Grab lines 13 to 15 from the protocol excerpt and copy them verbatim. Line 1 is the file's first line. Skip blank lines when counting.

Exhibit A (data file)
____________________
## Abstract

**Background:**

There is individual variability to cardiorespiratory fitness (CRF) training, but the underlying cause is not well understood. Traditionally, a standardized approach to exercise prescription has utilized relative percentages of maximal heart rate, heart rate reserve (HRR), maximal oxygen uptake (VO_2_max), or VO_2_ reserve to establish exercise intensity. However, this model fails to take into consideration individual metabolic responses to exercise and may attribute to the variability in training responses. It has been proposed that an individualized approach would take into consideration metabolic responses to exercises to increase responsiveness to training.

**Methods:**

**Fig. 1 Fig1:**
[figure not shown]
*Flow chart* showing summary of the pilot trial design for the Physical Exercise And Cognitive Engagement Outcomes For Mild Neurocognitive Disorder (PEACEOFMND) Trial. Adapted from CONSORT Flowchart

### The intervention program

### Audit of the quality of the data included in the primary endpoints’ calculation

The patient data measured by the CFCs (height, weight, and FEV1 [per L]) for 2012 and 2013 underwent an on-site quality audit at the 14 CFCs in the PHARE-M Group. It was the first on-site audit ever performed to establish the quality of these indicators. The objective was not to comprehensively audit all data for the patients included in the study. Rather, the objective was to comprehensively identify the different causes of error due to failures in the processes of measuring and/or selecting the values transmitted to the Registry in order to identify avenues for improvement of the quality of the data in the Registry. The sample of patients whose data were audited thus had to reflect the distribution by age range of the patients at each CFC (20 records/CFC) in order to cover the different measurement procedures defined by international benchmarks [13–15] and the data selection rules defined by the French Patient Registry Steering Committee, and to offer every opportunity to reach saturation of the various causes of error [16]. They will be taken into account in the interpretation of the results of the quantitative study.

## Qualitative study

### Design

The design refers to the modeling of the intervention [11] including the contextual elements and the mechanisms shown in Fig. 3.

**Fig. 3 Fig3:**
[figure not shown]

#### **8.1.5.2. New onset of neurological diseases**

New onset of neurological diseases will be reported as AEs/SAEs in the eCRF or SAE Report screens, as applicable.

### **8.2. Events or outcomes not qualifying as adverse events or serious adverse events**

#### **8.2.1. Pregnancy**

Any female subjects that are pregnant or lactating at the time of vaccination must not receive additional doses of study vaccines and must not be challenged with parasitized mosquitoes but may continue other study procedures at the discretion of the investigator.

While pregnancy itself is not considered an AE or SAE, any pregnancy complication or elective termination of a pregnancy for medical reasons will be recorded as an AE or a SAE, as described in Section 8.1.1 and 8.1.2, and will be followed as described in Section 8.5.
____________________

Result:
The design refers to the modeling of the intervention [11] including the contextual elements and the mechanisms shown in Fig. 3.

**Fig. 3 Fig3:**
[figure not shown]